Medical marijuana advocates today called for the governor to support adding new qualifying conditions to the medical cannabis program.
The state's Medical Cannabis Advisory Board has recommended adding eight new qualifying conditions to the list of those which can be treated with medical marijuana. Those conditions include autism, post-traumatic stress disorder (PTSD), irritable bowel syndrome, osteoarthritis, chronic pain syndrome, chronic pain due to trauma, chronic post-operative pain, and intractable pain.
Gov. Bruce Rauner had opposed adding PTSD to the qualifying conditions when he vetoed a bill allowing its inclusion in September, arguing it was premature to expand the program before any marijuana had been sold.
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Now that the program is up and running, advocates like Caprice Sweatt of Medical Cannabis Outreach are asking Rauner to reconsider his position.
"We want these conditions approved, No. 1," Sweatt said. "Secondly, we want to know what your time frame is. You keep telling us not enough time has went by to see if it works. We want an actual time frame."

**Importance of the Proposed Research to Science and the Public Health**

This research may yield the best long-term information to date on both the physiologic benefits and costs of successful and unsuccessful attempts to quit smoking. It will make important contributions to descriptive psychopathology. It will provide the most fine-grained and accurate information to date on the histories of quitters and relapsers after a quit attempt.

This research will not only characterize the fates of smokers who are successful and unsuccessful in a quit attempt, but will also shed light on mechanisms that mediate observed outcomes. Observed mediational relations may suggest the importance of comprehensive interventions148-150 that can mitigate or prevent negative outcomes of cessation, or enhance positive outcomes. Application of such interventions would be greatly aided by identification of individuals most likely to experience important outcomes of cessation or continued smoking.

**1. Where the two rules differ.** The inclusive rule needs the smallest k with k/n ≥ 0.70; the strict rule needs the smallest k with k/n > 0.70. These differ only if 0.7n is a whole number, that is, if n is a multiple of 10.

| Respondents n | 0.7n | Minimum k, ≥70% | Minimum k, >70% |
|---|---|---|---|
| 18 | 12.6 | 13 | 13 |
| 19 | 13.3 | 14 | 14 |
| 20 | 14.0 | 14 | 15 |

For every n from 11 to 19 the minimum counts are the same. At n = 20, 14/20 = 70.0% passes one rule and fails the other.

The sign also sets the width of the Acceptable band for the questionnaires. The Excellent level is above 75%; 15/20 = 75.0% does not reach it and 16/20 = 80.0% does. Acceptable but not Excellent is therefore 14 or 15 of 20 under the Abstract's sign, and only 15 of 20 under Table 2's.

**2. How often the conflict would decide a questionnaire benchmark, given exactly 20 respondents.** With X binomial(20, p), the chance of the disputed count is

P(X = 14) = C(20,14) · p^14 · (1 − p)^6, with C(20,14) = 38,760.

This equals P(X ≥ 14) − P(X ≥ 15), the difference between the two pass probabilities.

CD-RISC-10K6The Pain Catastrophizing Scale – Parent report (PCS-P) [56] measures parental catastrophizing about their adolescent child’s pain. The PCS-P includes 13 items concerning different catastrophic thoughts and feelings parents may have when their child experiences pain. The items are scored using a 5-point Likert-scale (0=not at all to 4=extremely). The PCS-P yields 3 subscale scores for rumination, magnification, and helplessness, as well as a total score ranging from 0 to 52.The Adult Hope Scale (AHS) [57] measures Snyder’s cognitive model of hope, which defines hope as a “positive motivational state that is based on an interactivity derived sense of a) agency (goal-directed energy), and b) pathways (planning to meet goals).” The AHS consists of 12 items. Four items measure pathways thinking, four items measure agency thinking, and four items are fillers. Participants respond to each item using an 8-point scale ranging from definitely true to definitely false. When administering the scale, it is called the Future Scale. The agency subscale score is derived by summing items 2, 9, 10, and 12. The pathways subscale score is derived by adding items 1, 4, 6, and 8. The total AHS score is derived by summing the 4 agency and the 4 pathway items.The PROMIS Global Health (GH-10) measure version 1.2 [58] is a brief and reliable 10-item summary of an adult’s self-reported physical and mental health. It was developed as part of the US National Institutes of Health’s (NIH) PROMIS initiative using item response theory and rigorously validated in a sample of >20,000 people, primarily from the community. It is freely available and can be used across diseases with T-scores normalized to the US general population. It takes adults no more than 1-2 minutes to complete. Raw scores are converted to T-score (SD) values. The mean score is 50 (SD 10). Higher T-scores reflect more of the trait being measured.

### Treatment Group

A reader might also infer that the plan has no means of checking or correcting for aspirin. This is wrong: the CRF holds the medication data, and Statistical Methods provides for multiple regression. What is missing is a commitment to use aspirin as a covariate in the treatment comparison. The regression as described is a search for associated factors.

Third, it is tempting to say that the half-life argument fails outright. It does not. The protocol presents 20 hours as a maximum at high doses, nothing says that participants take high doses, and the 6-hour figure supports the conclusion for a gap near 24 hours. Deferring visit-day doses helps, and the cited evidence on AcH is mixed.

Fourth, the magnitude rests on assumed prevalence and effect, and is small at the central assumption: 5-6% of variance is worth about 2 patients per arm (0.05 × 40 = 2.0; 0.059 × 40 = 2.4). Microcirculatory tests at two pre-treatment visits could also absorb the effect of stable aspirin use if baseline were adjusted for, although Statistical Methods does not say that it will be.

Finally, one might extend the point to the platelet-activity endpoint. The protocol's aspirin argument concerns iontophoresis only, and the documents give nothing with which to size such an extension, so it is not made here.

Sweatt was part of a rally at the Capitol ahead of the State of the State address calling on Rauner to support adding new conditions.
The advocates say they are pushing the issue for the sake of veterans, with Iraq War veteran Jonathan Byrne of Cary saying using cannabis for other conditions has helped him cut down on other medications.
"In November, when I got my license for cannabis, since then I've been able to go from 30 pills at the peak of my treatment down to two a day," Byrne said.
A similar effort to add new qualifying conditions was rejected by the Illinois Department of Public Health director Dr. Nirav Shah last year, though that list was larger, including conditions such as migraines which aren't a part of the current recommendations.